Green Magazine


The house comprises six shipping containers and a cantilevered timber box, with bedrooms and bathrooms in the containers and the kitchen and living area in the timber box.

The upstairs container with the master ensuite projects over the porch to create a covered entrance.

Form follows function’ is the modernist principle by which a building is shaped by its purpose. However, the reverse applies at this house in Church Point, Sydney, where function follows form due to the challenges of the brief and constraints of the site.

“We had to create the form of the house based on limitations and the lay of the land, and then configure function within it,” says architect Daniel Raymond. It is because of these challenges and constraints that the house sits so harmoniously in the site, coexisting with the bushland setting.

Daniel and Thomas Martin, or rama, designed the house for David and Nyree Jarvis of furniture design and fit-out studio Elo Silo. “I wanted to build a sustainable house, which meant cutting back on labour, materials and waste, and a prefabricated system seemed the best way to achieve it,” Dave says. Efficiency in construction time, budget and space were also important, and shipping containers provided a solution to these needs. “It was interesting to arrange the containers, as modules for living, to satisfy the brief and respond to the site,” says Daniel.

The footprint evolved from negotiating the reasonably steep wedge-shaped block, overcoming difficult access and minimising excavation. Planning codes also required the cabbage tree palms be preserved, and the house comply with BAL-29 bushfire requirements.

The house terraces down the site: upstairs sitting level with the hill behind, and downstairs sitting coplanar with the ground.

The house is composed of six 20-foot shipping containers, which reduced labour, saved embodied energy and allowed for a quicker build with all containers craned into place in one weekend. A cantilevered timber box completes upstairs where the crane couldn’t reach the depth of the site. This upper storey sits level with the hill behind, and the lower storey level with the ground below, so that the house terraces down with the slope of the site.

The exterior of the shipping container is expressed and painted to be recessive within the leafy environment. “Cladding would require more materials, labour and expenditure, so the attitude of being efficient and doing things for necessity rather than desire still applied here,” says Daniel. The vertical corrugation is mimicked in the blackbutt timber battens, which contrast with the industrial nature of the containers and complement the natural setting.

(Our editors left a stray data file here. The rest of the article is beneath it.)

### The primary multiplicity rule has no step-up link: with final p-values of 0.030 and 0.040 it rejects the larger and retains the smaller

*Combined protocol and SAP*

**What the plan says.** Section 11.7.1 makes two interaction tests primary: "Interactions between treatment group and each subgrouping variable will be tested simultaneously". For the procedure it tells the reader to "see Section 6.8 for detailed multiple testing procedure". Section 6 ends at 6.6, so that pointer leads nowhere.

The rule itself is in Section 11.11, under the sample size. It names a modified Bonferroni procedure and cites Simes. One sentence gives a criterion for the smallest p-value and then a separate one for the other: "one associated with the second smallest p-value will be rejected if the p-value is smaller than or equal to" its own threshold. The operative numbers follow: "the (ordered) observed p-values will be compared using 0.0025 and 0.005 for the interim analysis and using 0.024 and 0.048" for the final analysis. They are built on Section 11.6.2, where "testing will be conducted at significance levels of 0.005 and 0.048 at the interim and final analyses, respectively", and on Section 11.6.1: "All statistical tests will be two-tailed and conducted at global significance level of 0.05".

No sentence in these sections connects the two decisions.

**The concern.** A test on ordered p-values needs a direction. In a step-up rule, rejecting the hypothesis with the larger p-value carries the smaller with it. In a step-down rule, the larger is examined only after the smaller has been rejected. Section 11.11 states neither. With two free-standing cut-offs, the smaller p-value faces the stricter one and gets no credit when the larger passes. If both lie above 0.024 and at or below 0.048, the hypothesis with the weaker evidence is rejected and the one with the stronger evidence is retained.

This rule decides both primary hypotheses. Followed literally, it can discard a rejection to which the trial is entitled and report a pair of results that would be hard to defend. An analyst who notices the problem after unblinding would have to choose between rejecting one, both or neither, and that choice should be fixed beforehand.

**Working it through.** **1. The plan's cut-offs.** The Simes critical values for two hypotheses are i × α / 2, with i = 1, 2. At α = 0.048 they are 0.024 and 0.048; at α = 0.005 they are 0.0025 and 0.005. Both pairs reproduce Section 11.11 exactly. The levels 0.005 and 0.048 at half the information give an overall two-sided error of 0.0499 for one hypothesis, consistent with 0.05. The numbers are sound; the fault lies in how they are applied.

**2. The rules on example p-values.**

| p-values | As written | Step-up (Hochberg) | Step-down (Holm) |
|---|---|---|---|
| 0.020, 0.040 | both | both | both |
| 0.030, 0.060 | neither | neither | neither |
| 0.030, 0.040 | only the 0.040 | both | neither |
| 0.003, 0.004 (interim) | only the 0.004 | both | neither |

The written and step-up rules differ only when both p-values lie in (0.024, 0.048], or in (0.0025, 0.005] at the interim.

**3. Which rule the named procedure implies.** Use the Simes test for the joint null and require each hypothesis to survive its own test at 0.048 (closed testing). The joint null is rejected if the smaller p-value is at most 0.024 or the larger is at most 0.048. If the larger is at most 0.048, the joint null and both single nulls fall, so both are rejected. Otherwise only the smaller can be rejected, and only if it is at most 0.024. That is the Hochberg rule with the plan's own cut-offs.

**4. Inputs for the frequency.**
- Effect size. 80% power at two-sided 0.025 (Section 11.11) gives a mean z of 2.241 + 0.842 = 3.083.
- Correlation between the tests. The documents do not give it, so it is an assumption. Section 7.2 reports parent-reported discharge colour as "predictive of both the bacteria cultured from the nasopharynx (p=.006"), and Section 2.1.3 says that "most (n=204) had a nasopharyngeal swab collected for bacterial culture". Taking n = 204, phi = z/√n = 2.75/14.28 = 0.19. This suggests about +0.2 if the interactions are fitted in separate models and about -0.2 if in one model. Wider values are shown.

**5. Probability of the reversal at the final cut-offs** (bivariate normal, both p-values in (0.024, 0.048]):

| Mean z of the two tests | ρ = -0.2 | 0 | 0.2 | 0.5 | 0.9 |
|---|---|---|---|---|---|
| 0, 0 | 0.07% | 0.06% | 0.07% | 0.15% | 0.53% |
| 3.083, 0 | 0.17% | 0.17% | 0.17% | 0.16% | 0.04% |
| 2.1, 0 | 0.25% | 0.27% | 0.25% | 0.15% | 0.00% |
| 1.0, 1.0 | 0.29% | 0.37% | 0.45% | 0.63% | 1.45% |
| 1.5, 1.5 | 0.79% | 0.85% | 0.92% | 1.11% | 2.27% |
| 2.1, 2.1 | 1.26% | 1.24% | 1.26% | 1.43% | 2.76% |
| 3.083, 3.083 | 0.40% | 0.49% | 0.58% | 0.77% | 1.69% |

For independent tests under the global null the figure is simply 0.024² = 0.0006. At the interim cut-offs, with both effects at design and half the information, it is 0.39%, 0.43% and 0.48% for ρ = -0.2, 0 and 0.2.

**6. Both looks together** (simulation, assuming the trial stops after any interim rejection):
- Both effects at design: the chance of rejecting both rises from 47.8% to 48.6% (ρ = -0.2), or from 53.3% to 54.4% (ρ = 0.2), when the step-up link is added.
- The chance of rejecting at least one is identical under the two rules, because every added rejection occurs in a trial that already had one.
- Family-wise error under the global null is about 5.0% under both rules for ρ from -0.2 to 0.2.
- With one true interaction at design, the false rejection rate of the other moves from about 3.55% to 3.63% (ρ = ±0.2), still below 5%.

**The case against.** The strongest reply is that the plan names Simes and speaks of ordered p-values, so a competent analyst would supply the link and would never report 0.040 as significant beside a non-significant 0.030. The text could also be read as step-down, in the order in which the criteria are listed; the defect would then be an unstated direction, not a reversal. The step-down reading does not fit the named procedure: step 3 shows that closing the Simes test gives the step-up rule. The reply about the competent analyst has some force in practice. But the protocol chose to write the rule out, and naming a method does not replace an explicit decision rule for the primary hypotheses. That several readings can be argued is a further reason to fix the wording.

Large sliding glass doors open the kitchen and living area to the north-facing deck.

A blade wall separates the master bed from the passage and wardrobe behind.

Ecoply lines the walls and ceilings and kitchen joinery.

Mirror encases the seams and returns of the shipping containers in the downstairs bathroom.

The sofa and built-in bench are also made with Ecoply and soft-pink upholstered cushions.

Window openings were cut out of the containers off-site, and prefabricated glazing and frames installed on-site. The glass panes of the windows and louvres are all the same size, respectively, making for efficient installation. High-quality insulation prevents cold bridging and condensation on the inside of the containers, and a milked hoop pine Ecoply sheet provides a robust internal lining. With limed cypress pine flooring the same colour as the walls and ceiling, the house has a sense of warmth and homeliness.

There is logic to the layout of functions configured within this form. The containers are the private rooms: two bedrooms, a bathroom and playroom downstairs; master bedroom and ensuite upstairs; all face west or south. The timber box is communal space: living, dining, kitchen and deck, facing north and west. In a seemingly simple yet highly effective move, the upstairs container with the master ensuite is shifted forward, projecting over the porch and identifying and covering the entry.

Cutting out the internal walls of each container allowed for larger bedrooms and bathrooms, with the seams and return (maintained for structural rigidity) encased in timber in the bedrooms and mirror in the bathroom. The modest-sized bedrooms have ample storage and windows for light, views and ventilation, and the playroom opens to a deck, swimming pool and native garden.

The living area faces west to views of Pittwater through the trees.

Upstairs, the compressed space of the containers is released as higher ceilings and large expanses of glass open up the kitchen and living space. The covered deck wraps around one of the cabbage tree palms, and panoramic windows offer views of Pittwater through the trees. “It’s a reminder that you’re up in the canopy,” says Daniel.

The laundry, pantry and storage are behind the kitchen, making efficient use of space, and master bedroom, ensuite and a powder room are adjacent to the living room. A blade wall defines the position of the bed and separates it from the passage behind, which is lined with cupboards, doubling as a walk-in-robe. The ensuite has a dark-coloured material palette, like the exterior of the container, and louvres promote cross ventilation, drawing the prevailing north-easterly breeze through living area and bedroom hall.

Dave is a furniture maker by trade and he designed and built the kitchen joinery and the bedroom and living room furniture, using the same Ecoply that lines the walls and ceilings. Sunlight through the trees highlights the beauty of the grain and brings out a soft pink glow in the ply, which is matched in the upholstery and furnishings.

“Ply is Dave’s material of choice and it allowed us to execute something really special,” says Daniel. “It’s right for the house and the setting.”